RFK Jr. , Elon Musk talk nuclear energy

June 22, 2023, 9:37AMANS Nuclear Cafe


Environmental attorney Robert F. Kennedy Jr., the 69-year-old son of the late Senator Robert F. Kennedy, has launched a campaign for the 2024 Democratic Party’s presidential nomination, and he has been voicing his views on a wide range of issues in numerous interviews and podcasts.

Kennedy spoke with tech mogul Elon Musk in one recent online discussion, a roughly two-hour livestreamed event hosted by Musk on the Twitter Spaces platform on June 5 (and later posted on YouTube). Titled “Reclaiming Democracy,” the event, which was moderated by tech investor and Musk’s friend David Sacks, garnered 2.6 million listeners, according to the tally on the recording posted on Kennedy’s Twitter page.

Nuclear talk: The exchange between Kennedy and Musk on nuclear (beginning at about the 1:18:30 time stamp in the YouTube video) began with Musk saying, “Let me ask, on the energy subject, what are your views on nuclear power?”

Kennedy responded with skepticism: “What I’ve always said . . . is I’m all for nuclear power if you can make it safe and if you can make it economical, and right now . . . it’s not me saying it’s unsafe, [but] the insurance industry regards this nuclear power as so unsafe that they will not give them an insurance policy.” Kennedy brought up the Price-Anderson Act, which, according to him, “absolves [the nuclear industry] from liability,” and he bemoaned the tritiated water storage at Fukushima before briefly mentioning Chernobyl.

Kennedy also commented on some rough numbers about the cost per gigawatt of energy, stating that solar and wind were far cheaper and that “no utility in the world will build a nuclear power plant unless it’s fully subsidized by the public.” He called himself a “free-market absolutist” and stated, “I believe that we should take the cheapest form of energy, that we should have no subsidies, no externalities, and all the companies should internalize their costs in the way that they internalize their profits. And that means the cost of pollution."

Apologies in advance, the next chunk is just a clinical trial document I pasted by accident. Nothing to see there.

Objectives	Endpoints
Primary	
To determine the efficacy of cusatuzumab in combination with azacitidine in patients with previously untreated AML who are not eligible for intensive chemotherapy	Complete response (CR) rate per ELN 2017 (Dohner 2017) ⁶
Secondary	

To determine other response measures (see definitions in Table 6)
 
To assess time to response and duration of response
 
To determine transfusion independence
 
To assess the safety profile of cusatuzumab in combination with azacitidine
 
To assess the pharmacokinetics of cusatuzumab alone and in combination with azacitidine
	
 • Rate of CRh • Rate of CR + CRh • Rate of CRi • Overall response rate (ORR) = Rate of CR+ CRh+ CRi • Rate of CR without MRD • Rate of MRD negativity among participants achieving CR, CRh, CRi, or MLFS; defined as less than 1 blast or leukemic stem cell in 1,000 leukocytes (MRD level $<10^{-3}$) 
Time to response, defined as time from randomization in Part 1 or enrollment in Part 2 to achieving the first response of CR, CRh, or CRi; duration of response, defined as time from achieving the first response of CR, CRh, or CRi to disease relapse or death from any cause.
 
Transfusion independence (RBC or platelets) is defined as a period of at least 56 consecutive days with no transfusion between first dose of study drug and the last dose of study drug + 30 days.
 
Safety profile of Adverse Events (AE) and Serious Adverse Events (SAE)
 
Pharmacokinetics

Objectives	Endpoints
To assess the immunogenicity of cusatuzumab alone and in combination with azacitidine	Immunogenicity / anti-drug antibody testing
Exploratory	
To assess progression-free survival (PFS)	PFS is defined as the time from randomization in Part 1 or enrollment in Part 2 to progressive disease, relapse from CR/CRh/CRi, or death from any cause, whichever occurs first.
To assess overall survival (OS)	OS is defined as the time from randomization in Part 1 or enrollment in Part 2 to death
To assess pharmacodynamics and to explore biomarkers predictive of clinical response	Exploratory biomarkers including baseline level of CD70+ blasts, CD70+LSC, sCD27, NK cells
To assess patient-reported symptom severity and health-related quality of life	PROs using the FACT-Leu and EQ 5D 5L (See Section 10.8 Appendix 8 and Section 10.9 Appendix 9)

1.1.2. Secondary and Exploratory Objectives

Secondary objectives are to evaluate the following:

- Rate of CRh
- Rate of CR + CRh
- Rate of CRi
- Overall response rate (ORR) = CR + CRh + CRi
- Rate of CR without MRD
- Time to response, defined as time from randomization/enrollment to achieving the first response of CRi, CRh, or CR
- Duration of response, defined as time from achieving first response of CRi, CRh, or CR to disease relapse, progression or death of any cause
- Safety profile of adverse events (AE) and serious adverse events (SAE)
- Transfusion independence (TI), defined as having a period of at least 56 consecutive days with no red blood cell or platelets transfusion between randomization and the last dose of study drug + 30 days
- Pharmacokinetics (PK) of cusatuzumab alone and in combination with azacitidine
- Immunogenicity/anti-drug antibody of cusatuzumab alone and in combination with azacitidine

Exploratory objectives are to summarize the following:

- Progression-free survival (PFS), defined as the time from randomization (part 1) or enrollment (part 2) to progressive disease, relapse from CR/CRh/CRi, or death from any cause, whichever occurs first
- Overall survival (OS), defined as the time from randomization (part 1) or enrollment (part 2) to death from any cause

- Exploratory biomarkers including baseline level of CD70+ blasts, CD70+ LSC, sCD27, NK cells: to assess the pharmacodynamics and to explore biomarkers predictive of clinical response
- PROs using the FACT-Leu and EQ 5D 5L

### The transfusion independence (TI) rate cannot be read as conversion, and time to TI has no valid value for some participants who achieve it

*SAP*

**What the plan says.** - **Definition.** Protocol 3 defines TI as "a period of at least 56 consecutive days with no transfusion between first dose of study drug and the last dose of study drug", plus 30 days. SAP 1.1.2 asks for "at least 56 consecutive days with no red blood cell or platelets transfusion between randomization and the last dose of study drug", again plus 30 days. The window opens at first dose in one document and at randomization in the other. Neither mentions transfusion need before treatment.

Defense from Elon: After Kennedy concluded his remarks, Musk responded by affirming his support for solar and wind and decrying coal, but he didn’t end the segment without getting in his two cents on nuclear, as well: “I do want to voice my opinion that, in my opinion, actually nuclear is very safe. If you look at the actual deaths from nuclear power, they’re miniscule compared to certainly any fossil fuel power generation. They’re miniscule. The fear of nuclear is very high. I think the concern . . . it’s not clear to me why the insurance companies charge so much. But I think that modern nuclear plants are extremely safe, and I would actually, although this does go against a lot of people’s views, I’m actually a believer in nuclear fission. So, I just wanted to state that for the record, and we can move on to something else.”

Open to persuasion? Kennedy has often said that he is open to changing any of his views if someone shows him where he is wrong. That sounds like it might be a challenge and an opportunity for nuclear energy advocates.

Related Articles